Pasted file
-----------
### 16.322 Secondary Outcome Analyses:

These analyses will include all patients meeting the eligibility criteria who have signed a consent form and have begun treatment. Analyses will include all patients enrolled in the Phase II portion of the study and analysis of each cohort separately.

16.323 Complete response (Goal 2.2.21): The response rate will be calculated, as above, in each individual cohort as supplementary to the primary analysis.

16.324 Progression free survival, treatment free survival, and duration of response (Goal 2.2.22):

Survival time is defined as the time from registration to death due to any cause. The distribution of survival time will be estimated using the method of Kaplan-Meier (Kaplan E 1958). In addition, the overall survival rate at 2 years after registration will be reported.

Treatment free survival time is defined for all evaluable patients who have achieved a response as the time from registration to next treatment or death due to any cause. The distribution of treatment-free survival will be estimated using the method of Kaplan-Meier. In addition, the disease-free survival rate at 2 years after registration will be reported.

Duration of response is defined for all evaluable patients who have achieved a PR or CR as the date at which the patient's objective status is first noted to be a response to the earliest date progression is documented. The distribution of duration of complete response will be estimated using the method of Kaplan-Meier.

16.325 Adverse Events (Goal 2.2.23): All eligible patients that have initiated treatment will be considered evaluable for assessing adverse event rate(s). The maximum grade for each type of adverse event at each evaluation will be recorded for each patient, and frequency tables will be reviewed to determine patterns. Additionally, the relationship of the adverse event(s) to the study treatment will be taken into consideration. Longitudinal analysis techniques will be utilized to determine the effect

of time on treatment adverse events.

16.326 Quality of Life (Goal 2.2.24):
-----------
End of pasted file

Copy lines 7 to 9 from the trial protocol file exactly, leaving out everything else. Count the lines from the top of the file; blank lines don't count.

Duration of response is defined for all evaluable patients who have achieved a PR or CR as the date at which the patient's objective status is first noted to be a response to the earliest date progression is documented. The distribution of duration of complete response will be estimated using the method of Kaplan-Meier.

16.325 Adverse Events (Goal 2.2.23): All eligible patients that have initiated treatment will be considered evaluable for assessing adverse event rate(s). The maximum grade for each type of adverse event at each evaluation will be recorded for each patient, and frequency tables will be reviewed to determine patterns. Additionally, the relationship of the adverse event(s) to the study treatment will be taken into consideration. Longitudinal analysis techniques will be utilized to determine the effect

of time on treatment adverse events.